@Bruce S: “The focus of “occupy” should be on building a grassroots anti-foreclosure movement. That hits right at the heart of the ongoing crisis – as well as its roots. And it could push banks to back off in many cases, while forcing the administration’s hand to use whatever executive powers/Fed/Fannie-Freddie or whatever to put an effective program to help underwater and facing-foreclosure folks keep their homes.”
Darnell From LA
@cmorenc: Look, we liberals are not allowed to criticize OWS! You should know that by now. Obama? Sure, slam him all you want. OWS? The movement is above reproach. And if you disagree with their actions it’s just because you fail to see the wisdom of their tactics.
So there. And if some truckers complain when they lose income it’s obviously because they are part of the 1%.
NOBODY EXPECTS THE SPANISH INQUISITION!
Who cares? It’s all about the movement, man.
I’m pretty sure you get that no matter what you ask. As it should be.
And they’re getting overtime during all this, too, I believe. LOL
This is actually my fantasy strategy for dealing with all the voter suppression laws that have been passed this year. A senior citizen who’s been disenfranchised by the new rules goes to the polling place and makes their case to the registrar and the room at large. “I’m seventy years old. I’ve voted in every election since Eisenhower. But because my birth certificate was lost in a house fire twenty years ago I can’t vote today. It ain’t right.” And then they march into the voting booth and sit down. Make the cops come and arrest them. And then half an hour later it happens again. Keep that up all day – mind you, only at the larger polling stations where having one booth out of commission won’t seriously fubar the process.
Fucen Pneumatic Fuck Wrench Tarmal
I think the basic symbol of the ports is important. The reason we don’t make stuff here, and you can’t reasonably just start to make something here and sell it here; manufacturing capitalism from scratch, competition with the corporations claiming they are just competing better, doing nothing wrong, because anyone can compete with them, is a lie.
corporations are bringing stuff in that was made elsewhere, and preventing homegrown competition for jobs and everything else.The game is rigged so you can’t be Thomas Edison, or Henry Ford, which is the promised upside of capitalism and free marketing.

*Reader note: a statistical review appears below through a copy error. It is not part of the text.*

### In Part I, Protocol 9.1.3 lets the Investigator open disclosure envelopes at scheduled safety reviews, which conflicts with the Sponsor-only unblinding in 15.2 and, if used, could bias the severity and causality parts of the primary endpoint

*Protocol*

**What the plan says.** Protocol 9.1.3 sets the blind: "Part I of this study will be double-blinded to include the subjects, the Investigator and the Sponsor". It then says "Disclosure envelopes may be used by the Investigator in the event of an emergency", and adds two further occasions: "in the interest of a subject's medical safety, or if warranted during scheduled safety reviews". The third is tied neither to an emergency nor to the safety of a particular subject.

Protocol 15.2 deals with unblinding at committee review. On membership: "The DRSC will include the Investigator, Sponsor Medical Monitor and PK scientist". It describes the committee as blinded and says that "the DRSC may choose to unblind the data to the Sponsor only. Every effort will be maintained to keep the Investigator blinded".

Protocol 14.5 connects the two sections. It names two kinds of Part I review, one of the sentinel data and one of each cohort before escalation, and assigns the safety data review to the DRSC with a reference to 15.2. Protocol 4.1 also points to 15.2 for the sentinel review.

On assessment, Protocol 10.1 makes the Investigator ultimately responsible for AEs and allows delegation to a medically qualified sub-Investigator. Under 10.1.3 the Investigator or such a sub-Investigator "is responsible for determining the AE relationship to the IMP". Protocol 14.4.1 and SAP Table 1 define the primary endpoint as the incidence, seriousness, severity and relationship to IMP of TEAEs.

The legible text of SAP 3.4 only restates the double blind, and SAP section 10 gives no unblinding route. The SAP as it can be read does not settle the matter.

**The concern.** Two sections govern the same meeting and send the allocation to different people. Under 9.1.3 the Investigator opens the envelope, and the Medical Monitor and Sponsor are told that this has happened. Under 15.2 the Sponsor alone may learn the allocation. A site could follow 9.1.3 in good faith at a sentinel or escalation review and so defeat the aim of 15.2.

“What is the point of this?”
The point is, OWS is fucking stupid.
@magurakurin: Voting in less Republicans isn’t going to fix the situation.
Perhaps you are forgetting that the Dems had the house senate and presidency and let Wall Street get away with almost everything. The OWS people did not forget this. D’s being toothless is the reality. There is a reason that I have almost never met someone in real life who was excited to vote for a D because of their policies. It is always “I can’t let those crazy R’s get in there.”
The person running for office has to earn people’s votes, he or she doesn’t get them by default.
All these people are out there and they are obviously politically active. They will vote but many will need a reason beyond “Look at the other guy!” They are marching and voicing their concerns. The onus is on politicians to answer their call.
Odd. When the unionized dock workers go on strike for better wages, job security, improved working conditions, they expect sympathy for their cause. And are right to do so.
But when the OWS people seek to bring attention to the larger forces that fuck over working people, then we are supposed to worry about “working stiffs” and the public mood.
Everyone is missing an opportunity here. And the idea that protests are supposed to be painless and sterile airing go grievances is ludicrous.
For John and others who are interested in explanations, Mamatas out in Oakland explains why the unions are better off not declaring support for the shutdown: it allows ’em to get paid for the hours they’re prevented from working. Here:
Here’s some more explanation for you doubters: at Naked Capitalism, Matt Stoller takes a look at some FOMC minutes from 2005 in which the ports are discussed:
Matt Stoller: Why Does the Dallas Fed President Want to Destroy West Coast Port Unions?
I view people’s inability to get what this day of action was about in a manner akin to the way that Mr. Cole seems to view people’s inability to understand why police drones are a matter for concern. I.e.: WTF?
As someone who previously worked with the ILWU (I left a little while ago) and know some of the players involved, I feel compelled to say a little (it’s very late for me so bear with the rambling).
Leaving aside the legal issues of the ILWU honoring this picket, which are many and incredibly important (especially in light of the Port of Longview terminal litigation), I want to cut to some problems the OWS has with antagonizing the ILWU.